Before I get to the wines, I have a tiny bit more to tell you. Owen Roe was founded by two couples, Angelica & David O’Reilly, and Julie & Ben Wolff, with their first vintage produced in 1999. While David O’Reilly was the winemaker for many years, their current winemaker is rising star Jackie Evans. She and cellar master François Dereeper have been with Owen Roe since 2013. They are making some serious wines.


Owen Roe Winery’s cellar master François Dereeper (left), and winemaker Jackie Evans (right)

 

Owen Roe 2016 Abbot’s Table; Columbia Valley Wa. 14.1% ABV, SRP $24/bottle.

Color is magenta with garnet edging, with cassis, green cuttings and tobacco leaf on the nose. On the palate: a complex compote of red plum, tart cherry, and raspberry with notes of green pepper, forest floor, and cigar box. An awe-inspiring blend of 47% Sangiovese, 22% Zinfandel, 19% Blaufrankish and 12% Malbec. This wine is so perfectly balanced by itself, yet cries for food. So, I bought a bottle and sated that need- with anything and everything I ate, it was made better with this new world blend of old world flavor. Brilliant now, but could easily age ten years. A home run, this should be in every American restaurant.

 

Owen Roe 2016 Sinister Hand; Columbia Valley, WA 14.1% ABV, SRP $28/bottle.

Don’t let the name fool you. This is a classic Rhône blend of GSMC (Grenache, Syrah, Mourvedre, Cinsault) on steroids.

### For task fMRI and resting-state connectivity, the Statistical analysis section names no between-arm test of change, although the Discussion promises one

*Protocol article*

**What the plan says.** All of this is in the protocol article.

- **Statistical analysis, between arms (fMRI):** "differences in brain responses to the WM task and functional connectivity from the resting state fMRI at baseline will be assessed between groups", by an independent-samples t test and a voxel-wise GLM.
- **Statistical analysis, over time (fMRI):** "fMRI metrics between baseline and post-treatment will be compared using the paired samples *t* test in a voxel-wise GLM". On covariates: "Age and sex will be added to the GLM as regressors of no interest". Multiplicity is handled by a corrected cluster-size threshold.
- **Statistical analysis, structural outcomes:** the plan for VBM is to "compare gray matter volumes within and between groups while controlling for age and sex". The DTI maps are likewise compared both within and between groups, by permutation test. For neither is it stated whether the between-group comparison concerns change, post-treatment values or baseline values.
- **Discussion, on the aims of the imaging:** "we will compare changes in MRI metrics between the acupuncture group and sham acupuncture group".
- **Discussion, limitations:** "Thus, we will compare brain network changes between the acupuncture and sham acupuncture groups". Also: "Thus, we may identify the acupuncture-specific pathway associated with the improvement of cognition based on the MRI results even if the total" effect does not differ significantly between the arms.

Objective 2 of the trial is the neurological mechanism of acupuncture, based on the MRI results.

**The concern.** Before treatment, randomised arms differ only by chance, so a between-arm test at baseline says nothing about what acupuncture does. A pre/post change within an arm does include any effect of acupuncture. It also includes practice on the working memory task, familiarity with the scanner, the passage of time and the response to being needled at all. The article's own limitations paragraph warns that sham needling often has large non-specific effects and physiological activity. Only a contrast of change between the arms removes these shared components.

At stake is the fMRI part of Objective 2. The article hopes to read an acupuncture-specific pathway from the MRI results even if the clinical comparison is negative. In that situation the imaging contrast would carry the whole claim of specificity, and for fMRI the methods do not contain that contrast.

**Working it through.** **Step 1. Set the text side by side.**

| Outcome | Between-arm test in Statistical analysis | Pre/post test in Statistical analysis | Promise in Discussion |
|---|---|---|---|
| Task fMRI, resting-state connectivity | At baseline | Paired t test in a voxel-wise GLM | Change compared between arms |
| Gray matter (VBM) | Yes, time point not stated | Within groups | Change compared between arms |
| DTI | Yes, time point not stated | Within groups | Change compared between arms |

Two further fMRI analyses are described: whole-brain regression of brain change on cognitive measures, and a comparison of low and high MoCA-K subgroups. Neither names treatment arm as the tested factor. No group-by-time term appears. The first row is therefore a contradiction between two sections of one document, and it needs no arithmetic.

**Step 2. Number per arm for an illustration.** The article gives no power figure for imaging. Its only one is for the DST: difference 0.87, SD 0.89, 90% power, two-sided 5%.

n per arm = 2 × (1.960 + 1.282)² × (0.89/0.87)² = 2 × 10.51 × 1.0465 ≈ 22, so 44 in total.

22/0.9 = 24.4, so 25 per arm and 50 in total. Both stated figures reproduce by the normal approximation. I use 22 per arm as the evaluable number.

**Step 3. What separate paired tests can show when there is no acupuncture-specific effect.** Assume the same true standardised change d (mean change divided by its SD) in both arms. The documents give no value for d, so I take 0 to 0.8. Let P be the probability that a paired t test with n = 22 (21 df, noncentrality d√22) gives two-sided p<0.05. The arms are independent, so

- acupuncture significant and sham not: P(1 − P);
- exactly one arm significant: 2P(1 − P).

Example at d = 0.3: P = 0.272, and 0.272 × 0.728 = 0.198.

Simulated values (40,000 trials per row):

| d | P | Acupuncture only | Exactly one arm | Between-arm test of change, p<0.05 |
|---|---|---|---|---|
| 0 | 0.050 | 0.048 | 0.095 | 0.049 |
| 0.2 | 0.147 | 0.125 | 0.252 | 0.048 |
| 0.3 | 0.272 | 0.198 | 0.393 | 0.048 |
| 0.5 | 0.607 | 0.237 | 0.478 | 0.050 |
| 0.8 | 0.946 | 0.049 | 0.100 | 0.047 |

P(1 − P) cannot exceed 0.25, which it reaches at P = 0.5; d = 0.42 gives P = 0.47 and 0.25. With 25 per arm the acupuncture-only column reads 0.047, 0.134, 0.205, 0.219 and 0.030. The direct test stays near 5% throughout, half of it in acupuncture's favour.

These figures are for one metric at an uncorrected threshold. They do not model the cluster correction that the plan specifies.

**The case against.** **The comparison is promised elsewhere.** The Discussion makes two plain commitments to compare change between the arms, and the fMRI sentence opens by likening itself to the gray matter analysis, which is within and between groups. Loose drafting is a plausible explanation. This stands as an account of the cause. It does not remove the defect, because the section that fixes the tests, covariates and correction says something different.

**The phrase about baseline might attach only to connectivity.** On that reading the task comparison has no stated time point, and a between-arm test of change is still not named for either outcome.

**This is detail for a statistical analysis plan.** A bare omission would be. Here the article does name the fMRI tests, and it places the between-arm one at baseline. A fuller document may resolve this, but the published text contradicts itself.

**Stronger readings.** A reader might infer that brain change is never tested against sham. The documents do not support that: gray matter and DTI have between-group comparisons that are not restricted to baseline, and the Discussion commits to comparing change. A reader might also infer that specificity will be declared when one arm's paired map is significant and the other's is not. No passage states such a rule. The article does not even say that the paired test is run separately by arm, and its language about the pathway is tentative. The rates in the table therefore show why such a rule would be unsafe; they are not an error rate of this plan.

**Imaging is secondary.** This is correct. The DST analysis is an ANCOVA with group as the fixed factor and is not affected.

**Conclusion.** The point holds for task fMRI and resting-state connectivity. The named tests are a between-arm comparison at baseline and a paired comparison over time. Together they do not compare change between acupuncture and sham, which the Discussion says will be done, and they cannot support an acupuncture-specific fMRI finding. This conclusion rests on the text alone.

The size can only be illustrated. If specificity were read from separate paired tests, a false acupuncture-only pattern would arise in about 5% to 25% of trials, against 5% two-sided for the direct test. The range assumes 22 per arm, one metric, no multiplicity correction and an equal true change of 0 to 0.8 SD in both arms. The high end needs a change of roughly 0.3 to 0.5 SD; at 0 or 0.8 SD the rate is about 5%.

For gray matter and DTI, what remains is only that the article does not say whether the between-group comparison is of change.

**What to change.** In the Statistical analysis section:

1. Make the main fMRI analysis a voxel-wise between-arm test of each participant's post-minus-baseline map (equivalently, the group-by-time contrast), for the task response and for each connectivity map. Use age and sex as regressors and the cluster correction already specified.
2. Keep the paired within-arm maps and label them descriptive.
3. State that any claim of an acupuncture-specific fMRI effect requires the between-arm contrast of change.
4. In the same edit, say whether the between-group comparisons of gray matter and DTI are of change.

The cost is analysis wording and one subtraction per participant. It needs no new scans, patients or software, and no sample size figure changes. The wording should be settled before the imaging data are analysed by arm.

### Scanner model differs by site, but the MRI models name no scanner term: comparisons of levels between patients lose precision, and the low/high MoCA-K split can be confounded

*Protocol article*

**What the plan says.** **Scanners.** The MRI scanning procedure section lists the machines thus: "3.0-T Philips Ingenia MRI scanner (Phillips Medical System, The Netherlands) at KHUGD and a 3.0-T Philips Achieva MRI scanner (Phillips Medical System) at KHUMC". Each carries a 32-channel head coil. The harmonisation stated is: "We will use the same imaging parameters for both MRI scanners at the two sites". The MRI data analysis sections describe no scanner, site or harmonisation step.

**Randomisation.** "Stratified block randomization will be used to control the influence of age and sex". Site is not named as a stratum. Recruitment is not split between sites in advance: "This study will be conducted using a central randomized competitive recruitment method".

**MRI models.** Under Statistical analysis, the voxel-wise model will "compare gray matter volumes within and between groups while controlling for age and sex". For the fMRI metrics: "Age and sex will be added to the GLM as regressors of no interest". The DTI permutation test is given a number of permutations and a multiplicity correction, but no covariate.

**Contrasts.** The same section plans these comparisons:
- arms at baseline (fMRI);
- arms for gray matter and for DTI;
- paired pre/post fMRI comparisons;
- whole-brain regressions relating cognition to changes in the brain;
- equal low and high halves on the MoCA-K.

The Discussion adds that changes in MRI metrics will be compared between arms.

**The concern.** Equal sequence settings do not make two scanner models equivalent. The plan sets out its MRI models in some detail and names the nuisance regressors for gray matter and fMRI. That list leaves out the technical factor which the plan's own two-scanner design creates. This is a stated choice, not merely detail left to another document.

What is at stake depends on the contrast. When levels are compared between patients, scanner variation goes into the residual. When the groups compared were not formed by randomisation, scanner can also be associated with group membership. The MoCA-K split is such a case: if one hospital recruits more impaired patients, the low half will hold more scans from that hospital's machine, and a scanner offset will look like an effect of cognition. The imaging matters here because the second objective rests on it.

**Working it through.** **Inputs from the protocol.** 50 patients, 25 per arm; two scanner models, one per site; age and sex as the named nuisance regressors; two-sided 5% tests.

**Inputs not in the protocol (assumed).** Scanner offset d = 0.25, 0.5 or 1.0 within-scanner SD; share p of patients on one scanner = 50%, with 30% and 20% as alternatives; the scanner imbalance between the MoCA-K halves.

Garnet in color, rich in the dark red and black fruit on the nose with a hint of cocoa. Cassis, blackberry, with fig and plum jam. Secondary notes of strawberry and mocha, red pepper, hints of clove, vanilla, and fennel, with cedar, granite, sand, loam, mixed berries and potting soil on the long finish. This is old world blending of new world grapes, the opposite of Abbots Table- and just so nicely balanced, rich flavors, and gossamer in texture.

 

Owen Roe 2016 Malbec; Yakima Valley, WA; 14% ABV, SRP $28/bottle.

Deep ruby with magenta edging. Rose bush and red fruit on the ample nose. Stunning blackberry, blue plum, and black cherry on the palate with velvet mouthfeel, big dark chocolate notes with saddle leather, dark oak and wet leaves. If you dig Malbec, you need to get this in your cellar.

 

 

Owen Roe Rosa Mystica Cabernet Franc, $28/bottle.

Color is medium ruby with garget edging, the nose offers cherry and raspberry with mocha and a hint of rose bush. On the palate, strawberry jam, red plum and cherry are followed by notes of pepper, wet stone, fennel and lavender. Beautifully made, elegant and balanced– this is a luscious wine that offers a great value in this price range!